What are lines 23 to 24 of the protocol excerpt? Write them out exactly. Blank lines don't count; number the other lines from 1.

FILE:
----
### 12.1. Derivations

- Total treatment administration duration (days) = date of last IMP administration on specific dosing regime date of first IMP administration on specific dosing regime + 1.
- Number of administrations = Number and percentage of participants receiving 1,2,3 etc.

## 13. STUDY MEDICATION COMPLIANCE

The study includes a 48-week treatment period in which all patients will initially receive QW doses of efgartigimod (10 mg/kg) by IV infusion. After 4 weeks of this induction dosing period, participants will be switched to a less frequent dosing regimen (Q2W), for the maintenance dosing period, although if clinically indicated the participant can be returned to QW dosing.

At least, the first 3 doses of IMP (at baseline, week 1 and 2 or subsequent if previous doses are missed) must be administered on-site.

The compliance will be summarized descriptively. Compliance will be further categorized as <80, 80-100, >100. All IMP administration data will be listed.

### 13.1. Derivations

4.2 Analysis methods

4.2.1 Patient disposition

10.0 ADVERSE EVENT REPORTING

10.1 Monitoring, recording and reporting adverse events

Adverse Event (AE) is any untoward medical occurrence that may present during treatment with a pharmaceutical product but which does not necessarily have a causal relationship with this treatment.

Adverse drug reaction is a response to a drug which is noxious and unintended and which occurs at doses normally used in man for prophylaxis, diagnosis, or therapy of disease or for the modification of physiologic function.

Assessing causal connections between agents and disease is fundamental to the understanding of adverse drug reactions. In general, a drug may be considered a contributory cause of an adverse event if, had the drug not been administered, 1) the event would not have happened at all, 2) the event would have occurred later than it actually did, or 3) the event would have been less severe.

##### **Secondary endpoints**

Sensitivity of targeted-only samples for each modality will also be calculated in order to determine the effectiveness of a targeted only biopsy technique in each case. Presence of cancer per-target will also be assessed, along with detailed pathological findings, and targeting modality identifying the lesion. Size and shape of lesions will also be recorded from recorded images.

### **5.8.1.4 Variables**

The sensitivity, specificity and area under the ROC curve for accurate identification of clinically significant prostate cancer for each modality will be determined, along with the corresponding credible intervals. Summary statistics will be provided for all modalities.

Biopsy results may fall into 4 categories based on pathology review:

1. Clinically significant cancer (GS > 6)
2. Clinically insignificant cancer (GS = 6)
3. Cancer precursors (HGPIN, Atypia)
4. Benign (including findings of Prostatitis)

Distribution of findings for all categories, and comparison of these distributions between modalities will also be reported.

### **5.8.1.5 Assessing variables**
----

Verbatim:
3. Cancer precursors (HGPIN, Atypia)
4. Benign (including findings of Prostatitis)